Park Hyung-sik finds love in age of burnout with 'Doctor Slump'

South Korean superstar Park Hyung-sik plays Yeo Jeong-woo, a successful plastic surgeon who has seen his life and career fall apart, in the Netflix rom-com "Doctor Slump." Photo courtesy of SLL/HighZium Studio
1 of 3 | South Korean superstar Park Hyung-sik plays Yeo Jeong-woo, a successful plastic surgeon who has seen his life and career fall apart, in the Netflix rom-com "Doctor Slump." Photo courtesy of SLL/HighZium Studio

SEOUL, March 14 (UPI) -- Doctor Slump's Yeo Jeong-woo (Park Hyung-sik) seems to have it all -- he's a celebrity plastic surgeon with a successful practice and a massive social media following.

But that perfect life comes tumbling down when a mishap during a surgical procedure leaves a patient dead. The once high-flying Jeong-woo suddenly finds himself saddled with debt, facing criminal charges and suffering from symptoms of PTSD.


To make matters worse, he is thrust into an unwelcome reunion with his high school academic rival when he moves into a shabby rooftop apartment above Nam Ha-neul (Park Shin-hye).

Ha-neul, it turns out, is in a slump herself. Once on her way to a bright future as an anesthesiologist, her career has been derailed by an abusive boss and a clinical diagnosis of depression.

It's not exactly a classic setup for a romantic comedy, but Doctor Slump finds laughter and a love connection between characters who have fallen from grace. The series, produced by South Korean studio SLL, has struck a chord with audiences at home and abroad with its spotlight on the country's grueling work culture and cutthroat academic environment.


"I found that a lot of viewers were able to relate to the topics of the drama, which are slump and burnout," Park Hyung-sik told UPI.

Doctor Slump has topped the South Korean television charts since it premiered in late January and has been a fixture on Netflix's global Top 10 list.

Park Hyung-sik, a certified heartthrob whose credits include The Heirs, High Society, Hwarang: The Poet Warrior Youth, Strong Girl Bong-soon and Suits, said he was drawn to Doctor Slump for the way it addressed serious themes in "an in-depth and entertaining way."

The 32-year-old actor and singer said he could also relate to the challenges the characters face.

"There are times when I want to drop everything," he said. "But I try not to let it consume me. I think I've done a good job of pulling myself together and focusing on something else as soon as I sense that."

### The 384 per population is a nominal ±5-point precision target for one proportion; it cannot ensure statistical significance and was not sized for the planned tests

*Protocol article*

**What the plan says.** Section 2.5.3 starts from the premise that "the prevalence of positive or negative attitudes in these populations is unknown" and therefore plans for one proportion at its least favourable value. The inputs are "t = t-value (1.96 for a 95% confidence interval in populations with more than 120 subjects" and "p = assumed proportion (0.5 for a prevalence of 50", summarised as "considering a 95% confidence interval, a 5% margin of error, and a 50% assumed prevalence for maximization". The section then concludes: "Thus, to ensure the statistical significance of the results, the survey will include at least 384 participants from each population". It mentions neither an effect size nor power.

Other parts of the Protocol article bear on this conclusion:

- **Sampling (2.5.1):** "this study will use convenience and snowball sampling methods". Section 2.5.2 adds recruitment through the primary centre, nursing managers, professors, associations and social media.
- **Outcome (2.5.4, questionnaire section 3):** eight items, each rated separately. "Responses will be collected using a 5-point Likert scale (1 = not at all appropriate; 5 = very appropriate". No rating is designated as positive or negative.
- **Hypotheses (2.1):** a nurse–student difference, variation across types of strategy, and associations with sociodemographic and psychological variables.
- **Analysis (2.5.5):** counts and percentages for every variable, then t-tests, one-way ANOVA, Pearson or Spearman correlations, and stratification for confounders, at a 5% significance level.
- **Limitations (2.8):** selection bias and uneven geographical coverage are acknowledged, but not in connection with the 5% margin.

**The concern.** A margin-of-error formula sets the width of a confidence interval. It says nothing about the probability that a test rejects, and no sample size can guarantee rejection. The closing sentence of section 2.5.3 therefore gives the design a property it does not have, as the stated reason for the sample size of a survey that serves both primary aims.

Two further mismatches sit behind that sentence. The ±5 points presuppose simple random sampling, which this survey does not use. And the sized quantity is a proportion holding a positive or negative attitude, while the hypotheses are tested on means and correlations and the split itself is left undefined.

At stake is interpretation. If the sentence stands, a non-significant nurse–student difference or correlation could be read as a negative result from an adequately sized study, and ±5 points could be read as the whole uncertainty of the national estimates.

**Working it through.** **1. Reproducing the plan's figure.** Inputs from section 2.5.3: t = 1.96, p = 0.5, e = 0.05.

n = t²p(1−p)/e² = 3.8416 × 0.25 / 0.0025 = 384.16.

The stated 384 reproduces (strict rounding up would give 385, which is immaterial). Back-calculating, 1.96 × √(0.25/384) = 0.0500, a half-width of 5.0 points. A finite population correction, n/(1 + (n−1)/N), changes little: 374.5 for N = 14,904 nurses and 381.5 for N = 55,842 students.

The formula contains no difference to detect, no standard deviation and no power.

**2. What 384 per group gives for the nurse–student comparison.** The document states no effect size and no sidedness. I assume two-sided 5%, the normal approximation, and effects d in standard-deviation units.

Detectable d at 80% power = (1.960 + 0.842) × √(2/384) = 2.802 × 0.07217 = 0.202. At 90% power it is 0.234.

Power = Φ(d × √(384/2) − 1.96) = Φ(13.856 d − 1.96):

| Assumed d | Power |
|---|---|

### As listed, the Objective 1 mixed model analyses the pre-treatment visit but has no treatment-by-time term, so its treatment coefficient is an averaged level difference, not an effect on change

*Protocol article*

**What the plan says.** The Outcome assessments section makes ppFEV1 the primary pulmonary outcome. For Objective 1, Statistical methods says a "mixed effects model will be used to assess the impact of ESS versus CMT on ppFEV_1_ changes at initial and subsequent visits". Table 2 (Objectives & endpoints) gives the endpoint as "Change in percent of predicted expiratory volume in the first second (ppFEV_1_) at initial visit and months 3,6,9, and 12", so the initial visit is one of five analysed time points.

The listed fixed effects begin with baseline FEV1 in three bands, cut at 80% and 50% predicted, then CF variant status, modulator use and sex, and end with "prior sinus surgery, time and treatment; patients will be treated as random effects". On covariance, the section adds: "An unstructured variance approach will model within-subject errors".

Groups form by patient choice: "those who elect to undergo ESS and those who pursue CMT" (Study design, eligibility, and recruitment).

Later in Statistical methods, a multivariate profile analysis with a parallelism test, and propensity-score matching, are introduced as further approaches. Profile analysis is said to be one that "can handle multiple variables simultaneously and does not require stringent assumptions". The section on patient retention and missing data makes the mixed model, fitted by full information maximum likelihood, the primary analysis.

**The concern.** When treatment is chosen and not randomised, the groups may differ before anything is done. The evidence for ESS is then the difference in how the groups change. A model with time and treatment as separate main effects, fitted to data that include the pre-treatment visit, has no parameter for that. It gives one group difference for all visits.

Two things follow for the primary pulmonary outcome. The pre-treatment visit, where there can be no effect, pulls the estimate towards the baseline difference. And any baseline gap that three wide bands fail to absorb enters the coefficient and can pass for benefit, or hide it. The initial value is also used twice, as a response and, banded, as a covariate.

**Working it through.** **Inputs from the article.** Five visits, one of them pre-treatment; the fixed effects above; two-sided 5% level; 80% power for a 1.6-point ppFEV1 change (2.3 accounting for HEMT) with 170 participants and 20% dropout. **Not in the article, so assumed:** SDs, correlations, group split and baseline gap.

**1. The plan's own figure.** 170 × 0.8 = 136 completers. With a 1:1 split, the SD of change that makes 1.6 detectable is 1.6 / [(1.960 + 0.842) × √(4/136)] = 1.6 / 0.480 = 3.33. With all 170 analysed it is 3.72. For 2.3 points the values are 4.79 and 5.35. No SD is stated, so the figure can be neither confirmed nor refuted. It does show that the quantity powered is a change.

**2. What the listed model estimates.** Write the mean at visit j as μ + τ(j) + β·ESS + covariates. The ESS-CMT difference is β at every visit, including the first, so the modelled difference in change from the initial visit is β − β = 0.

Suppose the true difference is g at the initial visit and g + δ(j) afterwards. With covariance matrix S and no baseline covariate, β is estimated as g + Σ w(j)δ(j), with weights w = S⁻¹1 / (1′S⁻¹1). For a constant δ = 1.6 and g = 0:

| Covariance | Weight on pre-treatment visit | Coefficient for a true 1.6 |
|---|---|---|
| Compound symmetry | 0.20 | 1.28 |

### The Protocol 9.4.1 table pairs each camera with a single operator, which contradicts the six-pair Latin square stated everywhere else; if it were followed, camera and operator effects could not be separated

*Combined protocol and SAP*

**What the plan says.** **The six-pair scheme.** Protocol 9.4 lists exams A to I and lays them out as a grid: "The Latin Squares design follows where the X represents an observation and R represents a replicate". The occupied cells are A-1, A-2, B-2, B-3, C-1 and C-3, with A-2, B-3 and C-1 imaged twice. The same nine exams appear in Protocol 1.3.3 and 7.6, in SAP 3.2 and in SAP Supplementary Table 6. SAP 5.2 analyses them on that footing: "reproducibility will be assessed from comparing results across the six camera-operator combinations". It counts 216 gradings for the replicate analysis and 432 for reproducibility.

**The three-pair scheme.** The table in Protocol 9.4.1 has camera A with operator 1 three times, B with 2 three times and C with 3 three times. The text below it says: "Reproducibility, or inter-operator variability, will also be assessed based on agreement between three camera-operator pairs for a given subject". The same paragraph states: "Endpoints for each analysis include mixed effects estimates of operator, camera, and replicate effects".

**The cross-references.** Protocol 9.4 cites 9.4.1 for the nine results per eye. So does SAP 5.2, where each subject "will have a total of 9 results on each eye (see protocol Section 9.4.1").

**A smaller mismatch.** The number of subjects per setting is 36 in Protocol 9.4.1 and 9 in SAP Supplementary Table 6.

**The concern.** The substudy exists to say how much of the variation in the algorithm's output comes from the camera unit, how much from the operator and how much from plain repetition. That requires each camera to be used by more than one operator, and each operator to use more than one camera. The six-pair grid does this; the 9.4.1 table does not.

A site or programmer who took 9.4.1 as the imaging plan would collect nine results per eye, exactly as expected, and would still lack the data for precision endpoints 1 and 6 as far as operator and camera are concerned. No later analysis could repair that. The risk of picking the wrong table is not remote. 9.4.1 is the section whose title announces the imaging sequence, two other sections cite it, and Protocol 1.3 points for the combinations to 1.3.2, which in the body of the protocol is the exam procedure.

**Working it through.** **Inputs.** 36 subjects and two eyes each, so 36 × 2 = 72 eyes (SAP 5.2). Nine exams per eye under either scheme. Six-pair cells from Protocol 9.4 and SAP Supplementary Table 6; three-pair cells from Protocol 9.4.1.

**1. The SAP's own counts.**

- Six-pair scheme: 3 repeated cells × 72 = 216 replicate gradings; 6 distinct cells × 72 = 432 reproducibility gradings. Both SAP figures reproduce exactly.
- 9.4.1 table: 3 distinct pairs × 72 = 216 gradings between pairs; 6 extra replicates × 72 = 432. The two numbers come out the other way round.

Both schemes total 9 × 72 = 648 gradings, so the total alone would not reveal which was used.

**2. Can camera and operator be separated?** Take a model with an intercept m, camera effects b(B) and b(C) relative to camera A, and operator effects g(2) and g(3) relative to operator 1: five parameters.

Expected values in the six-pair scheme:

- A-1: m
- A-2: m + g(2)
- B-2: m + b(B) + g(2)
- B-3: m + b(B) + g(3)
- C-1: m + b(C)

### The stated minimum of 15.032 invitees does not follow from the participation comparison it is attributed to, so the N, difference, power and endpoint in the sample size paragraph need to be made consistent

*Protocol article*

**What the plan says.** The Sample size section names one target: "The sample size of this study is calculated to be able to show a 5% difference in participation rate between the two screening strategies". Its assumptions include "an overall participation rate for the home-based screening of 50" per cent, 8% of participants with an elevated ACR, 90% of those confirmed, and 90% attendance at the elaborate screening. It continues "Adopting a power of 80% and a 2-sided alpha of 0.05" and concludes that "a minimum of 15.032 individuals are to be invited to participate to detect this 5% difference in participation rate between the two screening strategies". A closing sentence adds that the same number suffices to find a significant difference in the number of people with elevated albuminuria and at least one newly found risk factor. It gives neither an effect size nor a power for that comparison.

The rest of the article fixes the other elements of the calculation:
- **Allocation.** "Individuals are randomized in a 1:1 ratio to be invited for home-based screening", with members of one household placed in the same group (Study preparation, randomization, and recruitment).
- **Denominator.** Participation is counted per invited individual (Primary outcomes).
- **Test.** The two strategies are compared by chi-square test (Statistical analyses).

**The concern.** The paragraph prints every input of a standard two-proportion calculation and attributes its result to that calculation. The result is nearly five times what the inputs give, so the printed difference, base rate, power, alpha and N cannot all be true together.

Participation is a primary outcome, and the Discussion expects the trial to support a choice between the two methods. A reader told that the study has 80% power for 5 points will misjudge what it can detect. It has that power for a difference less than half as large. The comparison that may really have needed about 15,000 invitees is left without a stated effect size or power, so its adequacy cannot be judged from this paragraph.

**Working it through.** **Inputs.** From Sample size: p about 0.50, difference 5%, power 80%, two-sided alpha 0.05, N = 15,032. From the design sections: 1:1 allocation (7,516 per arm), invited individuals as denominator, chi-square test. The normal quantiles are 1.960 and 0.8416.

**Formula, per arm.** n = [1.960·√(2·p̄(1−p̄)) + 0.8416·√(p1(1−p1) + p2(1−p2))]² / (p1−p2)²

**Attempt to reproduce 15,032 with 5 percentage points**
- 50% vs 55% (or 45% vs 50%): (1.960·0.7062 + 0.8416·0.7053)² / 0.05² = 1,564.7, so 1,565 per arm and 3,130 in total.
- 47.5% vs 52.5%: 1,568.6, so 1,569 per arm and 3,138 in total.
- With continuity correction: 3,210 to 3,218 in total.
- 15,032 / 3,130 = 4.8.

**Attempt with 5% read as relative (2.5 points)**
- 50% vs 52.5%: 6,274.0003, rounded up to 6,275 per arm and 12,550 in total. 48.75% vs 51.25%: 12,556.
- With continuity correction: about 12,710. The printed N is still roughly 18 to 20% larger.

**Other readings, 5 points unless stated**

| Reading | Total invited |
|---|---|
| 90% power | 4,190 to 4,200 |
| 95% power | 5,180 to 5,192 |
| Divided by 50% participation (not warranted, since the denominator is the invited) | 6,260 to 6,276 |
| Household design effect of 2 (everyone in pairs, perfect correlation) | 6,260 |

In Doctor Slump, the reunion of Jeong-woo and Ha-neul gets off to a rocky start, as both are instantly transported back to the intensity of their high school rivalry. In flashbacks, we see Ha-neul chugging packets of powdered coffee to fuel marathon study sessions, while Jeong-woo turns everything into a competition, from solving math equations at the chalkboard to simply walking to class.


But -- in classic Korean rom-com fashion -- the former enemies slowly turn into lovers as they bond over their shared misery. (A courtroom crime drama is a subplot, as Jeong-woo tries to figure out who is framing him for the operating room mishap.)

"I kept postponing everything and worked like a dog," Ha-neul says at one point. "But look at me now. I slaved away and only ended up with depression."

They find that stepping off the treadmill of high achievement gives them a chance to experience the simple pleasures in life that they never had time to enjoy -- like karaoke sessions, long walks under falling cherry blossoms and heartfelt conversations over countless bottles of soju.

"Let's take a break while we're at rock bottom," Jeong-woo says.

Doctor Slump's strongest appeal is undoubtedly the chemistry of its leads, who are among the most popular and prolific stars in South Korea. Their on-screen pairing also parallels a real-life reunion, as the two are working together for the first time since starring in The Heirs a decade ago.

"It felt familiar and new at the same time," Park Hyung-sik said. "It was the first time we'd worked together for a long period, so it was new, but we quickly got in sync."


And even when the tone is light and romantic, the series never lets go of its grounding in real-life problems -- including a straightforward portrayal of treating mental health challenges, which still carry a stigma in South Korea.

"Just as we see a doctor when we're injured or sick, I hope visiting a doctor for our mental illnesses is considered natural and this series will help it," he said.

Doctor Slump is streaming on Netflix, with the final two episodes of Season 1 set for release on Saturday and Sunday.

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